The farmer’s market at Brant Lake (Clark’s Country Mall) is an outdoor market that does a brisk business on Saturdays from 10 a.m. – 3 p.m. on Route 8 in the Adirondacks. The big draw in August is the sweet corn, peaches and pies. I sit at a table at one end, “Meet the Author” banner behind me. People pull in with bikes, kayaks, cars and trucks and aim for the produce. It’s difficult to draw customers to fiction or poetry, away from the bounty of Buhrmaster Farms.
So I’ve taken to calling out to folks as they pass by with their pies and peaches “You want literature with that?” More often than not, the response is “No thanks, I’m good.”
With kids, especially younger ones, I ask if they would like me to read them a poem. I feel a little like the Old Dope Peddler or worse. “Hey kiddie. Want some of this?” You have to be careful luring young children in with small samples of poetry. What if they get hooked?
Often one or two get enticed. I read a short poem and if I’m lucky I get “I liked it!” (as if surprised). “Awesome!” one said. “Did you write that?” which indicates a level of curiosity beyond the words—a sort of incredulity that:
1) this is poetry and it doesn’t bite.
2) in their sketchy education they have previously been exposed to poetry that sucks and they now hear angel harps.
3) they experience complete awe that this adult does this, like it’s an occupation or something, making money selling words at a farmer’s market way the hell up in the Adirondacks.
If successful, the Old-Dope-Peddler approach brings in the parent(s) as well. Sometimes they are so enchanted by their kid’s enchantment they will spend $10-15 on a book or two of poetry, and I make gas money and something to put in the Three Poets Old Age Fund.
One child, six or seven years of age, was very suspicious, as all children should be of an adult offering them poetry. She looked both wistful and mistrusting and sidled closer to the food where the parents were shopping. They seemed unconcerned or distracted. Fingers in her mouth, the little girl listened to the poem, eyes shining and only occasionally darting to the left to check in with Mom and Dad. It was as if she was worried they might think she was engaging in risky behavior, but they were oblivious to all but Mrs. Smith’s pies.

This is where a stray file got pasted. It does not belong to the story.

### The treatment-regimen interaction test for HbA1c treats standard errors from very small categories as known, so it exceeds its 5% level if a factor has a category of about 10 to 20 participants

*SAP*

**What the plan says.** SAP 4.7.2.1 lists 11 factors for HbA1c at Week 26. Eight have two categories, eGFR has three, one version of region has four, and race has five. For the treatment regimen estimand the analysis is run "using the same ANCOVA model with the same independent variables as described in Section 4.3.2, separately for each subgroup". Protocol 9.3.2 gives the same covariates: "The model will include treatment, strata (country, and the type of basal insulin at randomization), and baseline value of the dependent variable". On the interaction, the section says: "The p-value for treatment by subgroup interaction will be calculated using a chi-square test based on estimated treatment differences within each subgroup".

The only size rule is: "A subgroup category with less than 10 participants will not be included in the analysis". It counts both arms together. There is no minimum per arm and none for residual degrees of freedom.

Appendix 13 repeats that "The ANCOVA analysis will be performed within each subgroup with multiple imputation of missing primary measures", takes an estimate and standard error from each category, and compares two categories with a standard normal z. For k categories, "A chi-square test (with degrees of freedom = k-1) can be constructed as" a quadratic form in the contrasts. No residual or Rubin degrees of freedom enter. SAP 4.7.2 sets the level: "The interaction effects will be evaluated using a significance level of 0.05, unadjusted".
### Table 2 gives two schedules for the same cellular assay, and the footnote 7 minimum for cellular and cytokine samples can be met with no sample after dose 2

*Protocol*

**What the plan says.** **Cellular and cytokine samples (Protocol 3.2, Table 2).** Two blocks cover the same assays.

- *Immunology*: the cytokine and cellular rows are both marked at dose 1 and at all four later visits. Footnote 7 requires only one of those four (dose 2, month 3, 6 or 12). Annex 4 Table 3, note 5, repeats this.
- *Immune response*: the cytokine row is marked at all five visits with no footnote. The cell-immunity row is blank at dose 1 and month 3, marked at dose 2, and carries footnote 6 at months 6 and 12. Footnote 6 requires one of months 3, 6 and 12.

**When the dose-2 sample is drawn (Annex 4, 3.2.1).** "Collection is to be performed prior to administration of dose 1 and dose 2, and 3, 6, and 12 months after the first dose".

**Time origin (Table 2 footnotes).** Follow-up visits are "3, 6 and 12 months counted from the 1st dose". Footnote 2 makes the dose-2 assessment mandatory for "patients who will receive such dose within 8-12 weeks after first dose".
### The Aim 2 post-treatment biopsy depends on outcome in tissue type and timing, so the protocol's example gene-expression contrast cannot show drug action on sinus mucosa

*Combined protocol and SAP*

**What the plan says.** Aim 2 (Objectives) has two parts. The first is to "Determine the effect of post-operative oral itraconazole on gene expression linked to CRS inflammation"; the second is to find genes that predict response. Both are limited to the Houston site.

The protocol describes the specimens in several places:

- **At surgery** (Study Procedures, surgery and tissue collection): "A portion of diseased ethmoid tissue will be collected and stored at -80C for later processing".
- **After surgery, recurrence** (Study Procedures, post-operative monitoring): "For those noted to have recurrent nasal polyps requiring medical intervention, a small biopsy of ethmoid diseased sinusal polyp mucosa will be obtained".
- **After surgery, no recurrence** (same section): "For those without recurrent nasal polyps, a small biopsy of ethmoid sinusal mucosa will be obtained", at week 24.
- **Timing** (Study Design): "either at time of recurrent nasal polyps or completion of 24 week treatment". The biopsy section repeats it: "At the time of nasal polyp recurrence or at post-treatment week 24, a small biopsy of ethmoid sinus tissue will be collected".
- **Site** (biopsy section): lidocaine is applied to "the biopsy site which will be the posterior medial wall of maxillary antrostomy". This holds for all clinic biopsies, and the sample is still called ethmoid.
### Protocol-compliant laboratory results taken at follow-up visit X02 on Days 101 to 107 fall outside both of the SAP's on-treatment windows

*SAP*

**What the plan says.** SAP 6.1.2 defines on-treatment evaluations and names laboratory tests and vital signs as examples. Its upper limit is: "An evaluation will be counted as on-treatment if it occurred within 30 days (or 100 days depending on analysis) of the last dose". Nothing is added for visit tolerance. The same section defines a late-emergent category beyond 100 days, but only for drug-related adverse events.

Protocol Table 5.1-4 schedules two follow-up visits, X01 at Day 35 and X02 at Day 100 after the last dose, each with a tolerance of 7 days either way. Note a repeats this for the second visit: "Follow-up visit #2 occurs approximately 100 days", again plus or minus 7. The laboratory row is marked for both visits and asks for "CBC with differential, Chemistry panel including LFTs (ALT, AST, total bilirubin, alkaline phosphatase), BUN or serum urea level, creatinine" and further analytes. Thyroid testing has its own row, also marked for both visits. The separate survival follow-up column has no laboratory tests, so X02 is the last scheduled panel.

That particular poem, “Silver Bay Lullaby” by Elaine Handley, from a chapbook of ours called “Notes from the Fire Tower” has sold more poetry than fiction at this Farmer’s Market as well as at other book fairs depending on the crowd and number of young children whom I can entice into the sticky, drug-addled web of poetry dependency.
In this American idiom, the local Farmer’s Market, I have engaged with visitors from way out West, a woman wearing an “I Miss Obama” tee shirt, a man in a “Make America Great Again” red cap and four lovely and excited immigrant teenage girls wearing head scarves. Our conversations have covered more weather than the current political climate. But of all those who visit my market table burdened with fiction and poetry, I have most engaged with children. I have learned hope from them as they listen to simple lines. They hear a language richer and deeper and more colorful than what they hear in normal conversation. They are mystically blissful, and so am I.
“Silver Bay Lullaby” by Elaine Handley
The mountains cradle
the last morning mist between them
like parents who’ve brought the baby to bed.
White breath, white silence, expectation.
They are poets who spend the day singing
jade, amethyst, emerald, cobalt
and hush the lake to silver dusk,
and hush the lake to silver dusk.
from “Notes from the Fire Tower” Three Poets on the Adirondacks.